The Design-Build Evolution: Men at Work brought design services in-house and never looked back
“It’s a safe investment, a good investment, and almost a necessary investment” says contractor Paul Gallop
February 22, 2017 by John Bleasby
Paul Gallop runs a finely tuned operation. Focussing on high-end, upscale renovations in Toronto since 1989, Gallop’s company Men at Work Contracting Ltd. completes about 30 to 35 projects each year, and has won several awards along the way, including the Silver at Canadian Contractor’s 2016 ORCHA Awards.
Like so many, Gallop started as a young man in his twenties swinging a sledge hammer while renovating his own basement. Working with the tools was fun, so Gallop left his respectable video editing job at CBC and formed his own renovation company. He describes his outlook at that time in a humorous tone on his excellent web site, with the recurring tagline “How hard can it be?”
By 1993, Gallop realized the importance of introducing design services into his business, and formed an alliance with a local architect. “I was about to do an addition, larger than I had done before, and had no idea how to do it or what was involved,” says Gallop. “I brought in an architect, we did our dog-and-pony show together, he started doing some sketches, and I acted like this was all perfectly normal.” The process was an eye-opening, learning experience.
Bringing design functions fully in-house
Although Gallop started with strategic alliances with architects, he soon recognized that it was not the way for his company to go. “I started with partnerships, and lots of good came out of that. Some of the advantages are flexibility, not having the burden of overhead, carrying staff and worrying about not having enough work for them,” he explains. “However there are many disadvantages. It’s much harder to establish control over protocols and systems.”
In addition there is, of course, the issue of availability of partnered design resources. “The architect I partnered with was happy to get the work I was bringing him, but he might at times have two or three other things on the go,” Gallop says. “This might preclude him from doing anything with me for perhaps several weeks.” That in turn would require either the client being put on hold, or for Gallop to look for an alternative architect, someone he wasn’t accustomed to working with, or had ideas counter to his way of doing things.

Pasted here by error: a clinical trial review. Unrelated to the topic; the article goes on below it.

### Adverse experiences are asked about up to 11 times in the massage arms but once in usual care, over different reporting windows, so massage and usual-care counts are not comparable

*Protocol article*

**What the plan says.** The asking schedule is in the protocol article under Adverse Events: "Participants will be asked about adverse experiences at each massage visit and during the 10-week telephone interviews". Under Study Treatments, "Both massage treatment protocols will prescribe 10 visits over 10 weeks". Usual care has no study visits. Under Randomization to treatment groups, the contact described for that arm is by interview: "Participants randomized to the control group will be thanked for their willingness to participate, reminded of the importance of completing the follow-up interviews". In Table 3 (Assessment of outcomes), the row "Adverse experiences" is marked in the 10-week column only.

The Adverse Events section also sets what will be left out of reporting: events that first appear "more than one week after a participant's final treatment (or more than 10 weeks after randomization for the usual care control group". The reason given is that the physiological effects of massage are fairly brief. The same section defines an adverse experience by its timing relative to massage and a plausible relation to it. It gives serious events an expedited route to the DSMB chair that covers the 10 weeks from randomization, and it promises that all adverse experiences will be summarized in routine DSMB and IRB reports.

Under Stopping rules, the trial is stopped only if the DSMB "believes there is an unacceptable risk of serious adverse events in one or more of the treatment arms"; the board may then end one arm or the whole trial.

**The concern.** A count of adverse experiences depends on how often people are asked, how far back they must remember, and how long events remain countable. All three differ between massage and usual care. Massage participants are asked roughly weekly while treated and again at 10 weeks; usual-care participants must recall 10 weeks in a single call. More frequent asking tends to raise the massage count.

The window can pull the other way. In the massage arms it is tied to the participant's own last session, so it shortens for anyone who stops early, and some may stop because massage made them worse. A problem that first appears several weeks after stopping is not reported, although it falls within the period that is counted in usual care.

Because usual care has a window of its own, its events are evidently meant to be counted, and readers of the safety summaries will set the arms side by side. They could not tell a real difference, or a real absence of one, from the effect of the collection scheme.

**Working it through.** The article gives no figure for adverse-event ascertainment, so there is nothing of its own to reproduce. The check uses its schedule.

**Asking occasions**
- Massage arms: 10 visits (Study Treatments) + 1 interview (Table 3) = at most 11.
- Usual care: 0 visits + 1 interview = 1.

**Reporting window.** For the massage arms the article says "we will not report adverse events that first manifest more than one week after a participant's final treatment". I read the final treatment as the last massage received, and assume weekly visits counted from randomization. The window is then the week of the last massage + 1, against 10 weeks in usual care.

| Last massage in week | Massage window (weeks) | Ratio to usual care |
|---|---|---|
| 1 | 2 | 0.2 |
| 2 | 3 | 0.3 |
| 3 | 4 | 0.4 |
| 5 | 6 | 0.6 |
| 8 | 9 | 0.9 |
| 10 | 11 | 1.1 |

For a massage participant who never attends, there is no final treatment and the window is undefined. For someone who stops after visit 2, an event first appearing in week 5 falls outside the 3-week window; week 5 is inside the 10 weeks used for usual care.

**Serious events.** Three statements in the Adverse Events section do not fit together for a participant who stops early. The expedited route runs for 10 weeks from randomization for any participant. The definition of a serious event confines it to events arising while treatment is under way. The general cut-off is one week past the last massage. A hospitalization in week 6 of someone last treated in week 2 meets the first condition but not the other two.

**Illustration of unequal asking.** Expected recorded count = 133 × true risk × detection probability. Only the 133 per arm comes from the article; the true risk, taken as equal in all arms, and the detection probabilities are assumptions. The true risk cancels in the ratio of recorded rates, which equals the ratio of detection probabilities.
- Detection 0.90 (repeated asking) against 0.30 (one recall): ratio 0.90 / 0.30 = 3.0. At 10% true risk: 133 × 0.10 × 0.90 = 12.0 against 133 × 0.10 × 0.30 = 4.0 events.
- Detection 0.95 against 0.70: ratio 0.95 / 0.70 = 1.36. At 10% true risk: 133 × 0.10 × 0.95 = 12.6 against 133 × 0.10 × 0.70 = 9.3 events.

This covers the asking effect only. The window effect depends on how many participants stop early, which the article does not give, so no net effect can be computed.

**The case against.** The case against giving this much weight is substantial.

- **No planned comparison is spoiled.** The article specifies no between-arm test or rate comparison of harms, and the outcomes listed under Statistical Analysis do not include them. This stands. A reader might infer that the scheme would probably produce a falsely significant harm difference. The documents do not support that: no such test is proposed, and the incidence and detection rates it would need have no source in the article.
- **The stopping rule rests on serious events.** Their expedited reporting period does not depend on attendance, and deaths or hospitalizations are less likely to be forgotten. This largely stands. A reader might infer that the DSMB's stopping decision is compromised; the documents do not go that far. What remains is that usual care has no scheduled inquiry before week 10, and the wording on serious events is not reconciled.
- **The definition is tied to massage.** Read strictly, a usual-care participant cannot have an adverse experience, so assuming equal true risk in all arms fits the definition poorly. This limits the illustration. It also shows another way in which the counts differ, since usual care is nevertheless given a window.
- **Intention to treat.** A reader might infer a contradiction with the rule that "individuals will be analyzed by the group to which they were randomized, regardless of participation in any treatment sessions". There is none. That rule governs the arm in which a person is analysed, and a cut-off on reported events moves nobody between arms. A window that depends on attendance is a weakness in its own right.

The answer was to bring design functions in-house. “It may seem like a big scary step but my advice is to get your own in-house design personnel before worrying about adding more carpenters,” Gallop advises. “Your own design staff will help you sell the prospects and get you out of that rut of being a build-only contractor.”
An aura of professionalism
Gallop emphasizes the point that calling on a prospect alongside one’s own in-house designer or architect creates a very strong impression of professionalism. He considers it a smart marketing decision in addition to the other obvious benefits. “Most clients want results, yet don’t know where to turn to get those results. They would prefer to have one person who will help them achieve the results they want. They don’t want to go to multiple parties, deal with multiple contracts, or go searching around for the right people. They’ll only do that if they feel there’s perhaps some huge economic advantage, but ultimately most just want to make things easy.”
It also mitigates the issue of clients designing in a vacuum without an eye for costs during the planning stages, and as a result possibly designing something they can’t afford. There is also the question of the client’s own time management. Presumably these are successful people with careers who work hard and long for their money, and don’t have the time or the skills to pursue a multi-vendor process.
Taking that bold step to in-house design
One would think that while it might be relatively easy to make contact with a designer interested in a strategic partnership, recruiting a designer, architect, or engineer to bring in-house would seem more challenging. Does one hire someone with experience or a recent graduate looking to get a foot in the door?
Although Gallop admits there’s no right answer, Claire Muldrew, a Design Assistant and Purchasing Co-ordinator who joined Men at Work recently, says a company like Gallop’s has strong attractions to younger design talent. “What attracted me was the direct relationship between design and the trades. I am able to get involved with every aspect of the project, build relationships with the tradespeople. I think that is becoming more and more attractive to new graduates.”
I will continue my conversations with leading contractors about the Design-Build Evolution over the next few weeks.